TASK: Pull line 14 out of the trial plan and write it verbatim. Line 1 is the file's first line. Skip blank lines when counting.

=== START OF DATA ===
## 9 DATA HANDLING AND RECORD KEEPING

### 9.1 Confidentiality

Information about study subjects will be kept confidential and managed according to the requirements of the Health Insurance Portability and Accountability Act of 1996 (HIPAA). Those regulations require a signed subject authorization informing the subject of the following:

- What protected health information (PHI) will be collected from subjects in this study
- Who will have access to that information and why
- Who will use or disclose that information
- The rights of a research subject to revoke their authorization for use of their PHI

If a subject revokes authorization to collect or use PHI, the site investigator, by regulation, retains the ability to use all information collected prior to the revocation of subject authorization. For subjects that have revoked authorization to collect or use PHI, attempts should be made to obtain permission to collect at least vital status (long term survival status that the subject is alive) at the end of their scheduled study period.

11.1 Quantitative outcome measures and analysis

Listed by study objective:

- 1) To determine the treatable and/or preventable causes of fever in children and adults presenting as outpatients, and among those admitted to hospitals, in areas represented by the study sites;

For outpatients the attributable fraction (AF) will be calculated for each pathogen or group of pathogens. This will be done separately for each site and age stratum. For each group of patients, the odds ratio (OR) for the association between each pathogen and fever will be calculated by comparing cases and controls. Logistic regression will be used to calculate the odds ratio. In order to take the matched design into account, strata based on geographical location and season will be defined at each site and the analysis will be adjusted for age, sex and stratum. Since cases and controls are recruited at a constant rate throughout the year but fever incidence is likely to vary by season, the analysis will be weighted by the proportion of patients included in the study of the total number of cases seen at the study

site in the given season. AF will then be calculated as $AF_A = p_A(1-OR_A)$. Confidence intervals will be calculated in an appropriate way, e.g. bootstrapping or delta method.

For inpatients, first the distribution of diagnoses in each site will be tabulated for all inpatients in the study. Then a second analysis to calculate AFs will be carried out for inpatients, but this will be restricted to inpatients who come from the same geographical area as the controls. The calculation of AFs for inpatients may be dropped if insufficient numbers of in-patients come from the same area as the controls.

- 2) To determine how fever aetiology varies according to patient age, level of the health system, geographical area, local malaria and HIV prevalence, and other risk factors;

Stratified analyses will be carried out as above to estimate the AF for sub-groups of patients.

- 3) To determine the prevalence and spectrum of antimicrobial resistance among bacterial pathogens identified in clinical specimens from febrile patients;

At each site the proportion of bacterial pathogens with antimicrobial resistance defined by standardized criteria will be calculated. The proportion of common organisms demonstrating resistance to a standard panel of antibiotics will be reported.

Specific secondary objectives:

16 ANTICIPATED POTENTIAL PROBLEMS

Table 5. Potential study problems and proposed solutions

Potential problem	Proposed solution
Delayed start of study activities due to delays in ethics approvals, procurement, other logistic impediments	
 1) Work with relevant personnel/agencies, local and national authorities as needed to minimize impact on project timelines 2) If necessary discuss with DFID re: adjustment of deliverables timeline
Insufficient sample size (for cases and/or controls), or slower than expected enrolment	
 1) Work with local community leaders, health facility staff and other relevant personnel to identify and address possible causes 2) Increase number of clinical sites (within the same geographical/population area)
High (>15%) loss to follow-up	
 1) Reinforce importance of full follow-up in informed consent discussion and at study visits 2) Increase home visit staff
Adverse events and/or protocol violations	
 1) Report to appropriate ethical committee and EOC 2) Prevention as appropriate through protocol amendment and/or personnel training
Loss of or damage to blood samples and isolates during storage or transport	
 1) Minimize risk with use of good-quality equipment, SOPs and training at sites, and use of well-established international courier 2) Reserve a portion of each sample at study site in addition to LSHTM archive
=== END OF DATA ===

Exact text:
For inpatients, first the distribution of diagnoses in each site will be tabulated for all inpatients in the study. Then a second analysis to calculate AFs will be carried out for inpatients, but this will be restricted to inpatients who come from the same geographical area as the controls. The calculation of AFs for inpatients may be dropped if insufficient numbers of in-patients come from the same area as the controls.